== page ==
Back at the hotel, I turned the tv on while Mom went to find the touted "freshly-made snacks" that were included in our $200+ room. She came back with the report that these snacks were simply cookies purchased from the local grocery store. At this point, neither of us were surprised, and we ended up turning in early.

The next morning, we walked across the grounds to the admittedly very lovely Restaurant 1818, housed in what had originally been the mansion's parlor. It was here that we experienced our only truly kind experience with a local, in the form of our excitable waitress. We both ordered the breakfast pictured, mainly because it came with grits and a biscuit, both Southern staples. I had never had grits (ground corn) before and I have nothing but great things to say about the dish.


After breakfast, we went on the tour. At this point, we did not have high expectations of any level of greatness that this tour would provide and were really just ready to get going. We were especially ready to go after the front desk woman we were chatting with while we waited revealed that she had spent the night throwing up. A story she only told us after she's touched our credit card and handed us a pen. Again, Mississippi.

The tour was interesting enough, and I learned quite a bit. I have been to many history museums throughout the years, was an interpreter at one for a year, and hold a bachelor's degree in the subject. But I am from the North and have not traveled the South as much as I have other regions in the US. To hear the history of a plantation while in one was very interesting, made especially so because in the North we are taught a different perspective than the South is. As in, the level of acknowledgement of the evils of slavery are much more prominent in the North than the South. Even if you go onto the website for Monmouth now, there is very little mention of the slavery background of the property. It was mentioned very little on the tour itself. The focus was much more on the rich white families who had owned the plantation. While these omissions were a bit...well, obvious from my perspective, I still learned a lot about what they wanted me to learn about. My favorite fact from the tour regards portraits of that era: as photography had not been invented yet and portraits were expensive, they were used sparingly. Thus, if you see a portrait of an American child from the pre-camera era, it is usually because they had died. This is why they are so often holding flowers (like the above portrait), or are floating in the clouds.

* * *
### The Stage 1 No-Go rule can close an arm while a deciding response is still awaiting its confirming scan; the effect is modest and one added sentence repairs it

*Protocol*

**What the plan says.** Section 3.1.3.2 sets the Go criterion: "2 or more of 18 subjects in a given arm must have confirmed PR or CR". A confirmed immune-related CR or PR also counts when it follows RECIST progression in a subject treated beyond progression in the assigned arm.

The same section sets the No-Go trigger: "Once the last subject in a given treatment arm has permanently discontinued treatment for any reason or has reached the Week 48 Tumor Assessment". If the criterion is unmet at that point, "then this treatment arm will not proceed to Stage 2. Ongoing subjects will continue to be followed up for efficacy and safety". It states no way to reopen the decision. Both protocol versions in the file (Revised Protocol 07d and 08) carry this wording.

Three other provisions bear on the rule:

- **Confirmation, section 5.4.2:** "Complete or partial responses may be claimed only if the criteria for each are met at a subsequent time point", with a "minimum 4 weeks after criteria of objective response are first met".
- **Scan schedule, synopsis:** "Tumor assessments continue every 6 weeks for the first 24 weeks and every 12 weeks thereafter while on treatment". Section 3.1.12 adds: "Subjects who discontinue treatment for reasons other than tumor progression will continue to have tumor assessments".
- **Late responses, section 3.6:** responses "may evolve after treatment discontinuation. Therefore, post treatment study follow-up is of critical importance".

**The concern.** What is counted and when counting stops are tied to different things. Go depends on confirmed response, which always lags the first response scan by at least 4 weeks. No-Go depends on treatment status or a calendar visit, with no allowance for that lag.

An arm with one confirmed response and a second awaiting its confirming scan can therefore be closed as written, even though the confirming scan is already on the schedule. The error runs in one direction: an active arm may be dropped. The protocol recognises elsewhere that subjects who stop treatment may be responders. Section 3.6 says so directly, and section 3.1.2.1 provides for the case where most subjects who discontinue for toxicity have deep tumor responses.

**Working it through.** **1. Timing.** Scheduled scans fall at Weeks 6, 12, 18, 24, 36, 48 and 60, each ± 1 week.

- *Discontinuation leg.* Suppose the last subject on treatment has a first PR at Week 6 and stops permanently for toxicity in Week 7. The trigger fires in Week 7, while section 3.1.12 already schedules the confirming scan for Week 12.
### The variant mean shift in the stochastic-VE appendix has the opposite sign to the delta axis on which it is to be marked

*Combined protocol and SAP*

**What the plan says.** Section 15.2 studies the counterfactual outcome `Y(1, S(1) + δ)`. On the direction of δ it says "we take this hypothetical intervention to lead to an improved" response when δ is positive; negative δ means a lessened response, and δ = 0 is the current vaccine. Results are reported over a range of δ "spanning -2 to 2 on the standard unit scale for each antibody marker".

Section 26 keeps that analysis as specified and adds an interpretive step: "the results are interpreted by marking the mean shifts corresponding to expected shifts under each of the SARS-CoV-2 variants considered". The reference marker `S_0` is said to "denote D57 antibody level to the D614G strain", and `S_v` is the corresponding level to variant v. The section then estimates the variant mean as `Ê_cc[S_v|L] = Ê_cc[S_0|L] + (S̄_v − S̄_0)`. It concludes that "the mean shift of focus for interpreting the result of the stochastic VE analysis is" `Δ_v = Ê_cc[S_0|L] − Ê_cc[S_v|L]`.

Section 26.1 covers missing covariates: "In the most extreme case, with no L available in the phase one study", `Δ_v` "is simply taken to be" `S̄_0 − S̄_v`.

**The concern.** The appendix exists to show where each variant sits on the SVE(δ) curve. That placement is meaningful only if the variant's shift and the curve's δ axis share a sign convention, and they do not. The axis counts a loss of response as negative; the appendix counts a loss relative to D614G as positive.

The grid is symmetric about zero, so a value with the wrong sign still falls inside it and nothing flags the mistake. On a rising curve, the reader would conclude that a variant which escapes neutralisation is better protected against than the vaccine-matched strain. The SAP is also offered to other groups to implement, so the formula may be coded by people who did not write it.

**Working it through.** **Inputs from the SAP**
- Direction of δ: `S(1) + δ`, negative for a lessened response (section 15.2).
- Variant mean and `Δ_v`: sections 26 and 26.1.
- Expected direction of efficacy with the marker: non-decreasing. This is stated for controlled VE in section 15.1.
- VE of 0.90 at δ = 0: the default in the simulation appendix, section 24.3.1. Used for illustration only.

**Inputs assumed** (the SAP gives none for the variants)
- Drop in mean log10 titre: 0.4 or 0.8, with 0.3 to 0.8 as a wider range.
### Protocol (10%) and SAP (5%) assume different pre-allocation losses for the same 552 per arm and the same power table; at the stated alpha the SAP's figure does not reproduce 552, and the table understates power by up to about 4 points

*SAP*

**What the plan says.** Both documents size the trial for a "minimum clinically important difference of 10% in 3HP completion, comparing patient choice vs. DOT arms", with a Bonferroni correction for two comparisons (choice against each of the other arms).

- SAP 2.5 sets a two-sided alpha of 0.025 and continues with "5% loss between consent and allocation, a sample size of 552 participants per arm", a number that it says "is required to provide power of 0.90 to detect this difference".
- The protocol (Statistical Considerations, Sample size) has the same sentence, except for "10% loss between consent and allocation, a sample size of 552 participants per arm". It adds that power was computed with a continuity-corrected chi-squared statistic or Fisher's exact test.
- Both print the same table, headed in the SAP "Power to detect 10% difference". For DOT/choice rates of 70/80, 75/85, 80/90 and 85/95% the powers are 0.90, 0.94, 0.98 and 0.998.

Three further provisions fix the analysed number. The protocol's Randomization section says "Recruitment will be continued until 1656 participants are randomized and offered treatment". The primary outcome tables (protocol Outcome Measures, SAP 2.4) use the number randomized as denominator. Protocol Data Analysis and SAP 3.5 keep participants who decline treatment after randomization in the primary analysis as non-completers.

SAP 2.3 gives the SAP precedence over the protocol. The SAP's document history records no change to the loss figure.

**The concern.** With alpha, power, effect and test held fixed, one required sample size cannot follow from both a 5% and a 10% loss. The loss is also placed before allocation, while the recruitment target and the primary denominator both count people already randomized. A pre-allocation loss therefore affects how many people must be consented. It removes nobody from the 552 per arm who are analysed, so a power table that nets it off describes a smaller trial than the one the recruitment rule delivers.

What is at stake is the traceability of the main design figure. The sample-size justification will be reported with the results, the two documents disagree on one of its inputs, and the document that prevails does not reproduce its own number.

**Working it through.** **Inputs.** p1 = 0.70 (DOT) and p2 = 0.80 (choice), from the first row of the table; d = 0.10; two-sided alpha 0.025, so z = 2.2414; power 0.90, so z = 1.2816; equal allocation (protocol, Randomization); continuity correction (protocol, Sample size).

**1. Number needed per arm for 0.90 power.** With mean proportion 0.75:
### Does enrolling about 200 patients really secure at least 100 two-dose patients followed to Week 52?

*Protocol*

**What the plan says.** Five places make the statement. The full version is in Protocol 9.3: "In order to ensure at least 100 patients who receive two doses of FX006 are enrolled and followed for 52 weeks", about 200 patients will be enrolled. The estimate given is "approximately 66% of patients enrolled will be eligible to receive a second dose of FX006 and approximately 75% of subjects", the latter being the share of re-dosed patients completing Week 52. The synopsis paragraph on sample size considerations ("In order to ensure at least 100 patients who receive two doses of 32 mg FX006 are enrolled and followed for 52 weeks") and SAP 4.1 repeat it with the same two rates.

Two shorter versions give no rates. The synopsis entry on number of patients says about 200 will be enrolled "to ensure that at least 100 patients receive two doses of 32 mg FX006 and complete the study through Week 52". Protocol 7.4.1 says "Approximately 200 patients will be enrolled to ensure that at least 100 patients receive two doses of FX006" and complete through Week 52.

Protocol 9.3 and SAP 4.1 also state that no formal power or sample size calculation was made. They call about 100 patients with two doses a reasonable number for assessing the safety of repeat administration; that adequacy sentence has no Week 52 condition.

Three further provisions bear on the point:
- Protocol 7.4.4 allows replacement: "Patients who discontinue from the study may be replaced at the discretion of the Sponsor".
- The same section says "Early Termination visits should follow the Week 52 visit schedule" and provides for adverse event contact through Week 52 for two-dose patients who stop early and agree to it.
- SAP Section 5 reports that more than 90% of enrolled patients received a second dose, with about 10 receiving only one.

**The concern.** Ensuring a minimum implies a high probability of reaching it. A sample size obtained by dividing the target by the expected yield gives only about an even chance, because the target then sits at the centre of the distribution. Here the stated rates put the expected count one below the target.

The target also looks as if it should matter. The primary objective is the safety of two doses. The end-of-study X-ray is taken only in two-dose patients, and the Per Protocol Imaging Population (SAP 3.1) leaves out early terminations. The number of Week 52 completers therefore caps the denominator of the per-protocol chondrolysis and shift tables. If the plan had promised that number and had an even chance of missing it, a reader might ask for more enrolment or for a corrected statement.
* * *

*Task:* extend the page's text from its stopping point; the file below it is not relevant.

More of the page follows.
Overall, we were both really disappointed in our experience here. Perhaps it was our karma for deciding to spend a night in somewhere with such a dark history. The history itself was interesting, and the building was absolutely stunning. But given the price tag, especially with the lack of promised inclusions for the high cost, combined with the rudeness of most of the staff, ensured that I see no reason to return.